Trustees looking at liability reduction exercises involving trivial commutation lump sums should exercise caution. If a member has a GMP, this can only be commuted early if it is revalued on a fixed rate basis. Additionally, a change in legislation has resulted in uncertainty as to the trivial commutation amount that must be paid out before GMP pension age. And remember where pension plans revalue GMPs at a fixed rate, trustees must pass a resolution before 6 April 2017 if they wish to prevent an underpin from applying.

5. Money, Money, Money - The Potential Impact on Trustees of New Data Protection Fines

A relatively unexamined consequence of the forthcoming General Data Protection Regulation is the potentially devastating impact on trustees of the new maximum fine of 20 million or 4% of global turnover, if greater. Trustees should check the indemnity and exoneration provisions in their plan documents and take legal advice to ensure adequate protections are in place. Individual trustees who do not benefit from suitable indemnity or exoneration provisions could find themselves personally liable. This may encourage greater use of corporate trustee vehicles.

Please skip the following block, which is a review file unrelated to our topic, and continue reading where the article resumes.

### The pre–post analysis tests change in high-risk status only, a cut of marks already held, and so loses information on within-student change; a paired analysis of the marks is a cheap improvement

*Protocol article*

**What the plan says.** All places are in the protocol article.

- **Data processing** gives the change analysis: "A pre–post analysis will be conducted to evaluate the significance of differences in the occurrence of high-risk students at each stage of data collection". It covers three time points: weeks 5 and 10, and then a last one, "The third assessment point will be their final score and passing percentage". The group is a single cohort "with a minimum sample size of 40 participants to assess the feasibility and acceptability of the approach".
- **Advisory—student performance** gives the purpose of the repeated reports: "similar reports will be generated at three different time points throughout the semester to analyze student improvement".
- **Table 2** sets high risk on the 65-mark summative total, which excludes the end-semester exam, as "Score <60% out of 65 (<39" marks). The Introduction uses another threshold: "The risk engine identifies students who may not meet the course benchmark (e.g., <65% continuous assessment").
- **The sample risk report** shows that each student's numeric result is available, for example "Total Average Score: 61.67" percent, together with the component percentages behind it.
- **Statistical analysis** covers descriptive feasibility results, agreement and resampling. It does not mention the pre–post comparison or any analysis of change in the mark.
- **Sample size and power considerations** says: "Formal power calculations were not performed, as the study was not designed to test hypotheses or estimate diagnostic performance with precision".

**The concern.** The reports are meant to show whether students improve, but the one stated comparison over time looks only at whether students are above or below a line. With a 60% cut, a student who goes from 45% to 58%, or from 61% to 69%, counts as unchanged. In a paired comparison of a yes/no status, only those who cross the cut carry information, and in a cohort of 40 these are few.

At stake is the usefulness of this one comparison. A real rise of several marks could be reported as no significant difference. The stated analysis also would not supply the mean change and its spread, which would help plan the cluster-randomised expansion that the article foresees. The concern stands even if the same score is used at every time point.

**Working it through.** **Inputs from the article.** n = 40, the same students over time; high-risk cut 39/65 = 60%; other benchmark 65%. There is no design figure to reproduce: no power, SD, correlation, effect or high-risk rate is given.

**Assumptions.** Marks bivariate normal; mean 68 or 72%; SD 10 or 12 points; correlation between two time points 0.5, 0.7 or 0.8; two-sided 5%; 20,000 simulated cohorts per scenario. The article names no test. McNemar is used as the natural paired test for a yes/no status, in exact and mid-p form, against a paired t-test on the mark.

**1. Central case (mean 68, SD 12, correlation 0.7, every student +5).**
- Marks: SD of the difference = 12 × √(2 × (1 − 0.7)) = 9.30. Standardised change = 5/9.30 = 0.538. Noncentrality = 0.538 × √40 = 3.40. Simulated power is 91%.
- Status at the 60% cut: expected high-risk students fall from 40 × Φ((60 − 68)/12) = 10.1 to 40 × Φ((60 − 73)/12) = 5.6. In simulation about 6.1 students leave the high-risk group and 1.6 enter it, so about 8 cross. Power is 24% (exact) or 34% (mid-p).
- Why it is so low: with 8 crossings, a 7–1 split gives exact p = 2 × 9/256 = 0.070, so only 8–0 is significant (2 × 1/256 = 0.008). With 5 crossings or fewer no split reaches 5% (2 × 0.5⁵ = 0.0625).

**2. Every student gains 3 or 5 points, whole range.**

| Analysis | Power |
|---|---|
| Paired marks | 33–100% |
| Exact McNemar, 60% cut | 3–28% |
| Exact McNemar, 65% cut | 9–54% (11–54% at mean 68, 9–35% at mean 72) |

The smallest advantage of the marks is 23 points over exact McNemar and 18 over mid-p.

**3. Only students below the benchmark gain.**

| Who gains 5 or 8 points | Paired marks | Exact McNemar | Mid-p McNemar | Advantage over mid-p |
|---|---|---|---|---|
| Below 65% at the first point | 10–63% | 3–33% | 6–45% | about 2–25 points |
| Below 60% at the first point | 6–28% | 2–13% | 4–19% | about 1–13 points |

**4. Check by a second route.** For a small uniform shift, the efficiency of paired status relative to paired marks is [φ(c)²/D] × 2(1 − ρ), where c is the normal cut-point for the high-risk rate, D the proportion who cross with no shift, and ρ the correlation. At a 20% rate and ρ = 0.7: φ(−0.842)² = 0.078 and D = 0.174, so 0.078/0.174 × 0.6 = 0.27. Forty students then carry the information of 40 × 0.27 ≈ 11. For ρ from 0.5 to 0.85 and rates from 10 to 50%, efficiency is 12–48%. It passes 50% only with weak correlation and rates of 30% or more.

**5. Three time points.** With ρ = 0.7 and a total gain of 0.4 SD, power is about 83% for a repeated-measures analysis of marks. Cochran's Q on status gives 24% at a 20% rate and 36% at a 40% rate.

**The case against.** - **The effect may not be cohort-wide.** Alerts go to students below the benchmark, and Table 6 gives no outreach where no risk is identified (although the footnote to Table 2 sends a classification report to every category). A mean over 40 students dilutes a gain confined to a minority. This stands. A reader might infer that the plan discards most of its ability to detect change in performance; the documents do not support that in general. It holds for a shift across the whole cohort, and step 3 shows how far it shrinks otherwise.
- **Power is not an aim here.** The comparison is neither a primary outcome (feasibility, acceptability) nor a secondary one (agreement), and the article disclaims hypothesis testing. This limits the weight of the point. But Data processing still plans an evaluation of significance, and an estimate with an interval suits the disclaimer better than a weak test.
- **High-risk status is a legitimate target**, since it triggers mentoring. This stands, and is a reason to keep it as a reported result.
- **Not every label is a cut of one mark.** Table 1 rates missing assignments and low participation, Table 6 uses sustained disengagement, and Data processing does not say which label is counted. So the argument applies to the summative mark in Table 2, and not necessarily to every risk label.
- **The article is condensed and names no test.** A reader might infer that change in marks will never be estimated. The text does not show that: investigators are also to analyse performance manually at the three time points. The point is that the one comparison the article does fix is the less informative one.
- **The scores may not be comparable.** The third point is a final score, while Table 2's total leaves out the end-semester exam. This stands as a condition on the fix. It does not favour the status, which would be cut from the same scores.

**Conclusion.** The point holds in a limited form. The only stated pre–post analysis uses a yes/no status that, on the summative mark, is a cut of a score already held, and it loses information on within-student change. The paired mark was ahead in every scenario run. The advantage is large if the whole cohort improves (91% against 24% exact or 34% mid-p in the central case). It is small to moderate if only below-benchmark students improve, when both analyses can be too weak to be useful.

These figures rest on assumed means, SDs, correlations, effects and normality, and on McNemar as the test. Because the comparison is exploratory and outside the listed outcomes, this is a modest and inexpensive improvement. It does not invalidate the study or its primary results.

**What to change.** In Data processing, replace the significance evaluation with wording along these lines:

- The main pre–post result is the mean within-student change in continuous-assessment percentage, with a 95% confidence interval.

6. No Regrets - Pensions Advice Allowance

From 6 April 2017 the government plans to introduce a pensions advice allowance to make financial advice more accessible and affordable for members. Pension savers will be able to use 500 from their money purchase pot for authorised financial advice, where allowed by pension plan rules. This will be an authorised payment for tax purposes. The government will also improve the income tax and national insurance exemption for the first 500 of financial advice on pensions, where the advice is arranged by the employer.

Trustees and employers will need to consider whether to make this available.

7. Candle in the Wind - Another Inflation Change

CPIH (which includes an element of housing costs) is to become the government’s preferred method of measuring consumer price inflation from March 2017. It remains to be seen whether CPIH will eventually replace CPI as the statutory basis for pensions inflation, but as CPIH is currently higher than CPI, it would add to the cost of pension provision. The government’s switch may open the debate for some private sector occupational plans where a switch of inflation measure is possible under the plan rules. RPI will continue to be published.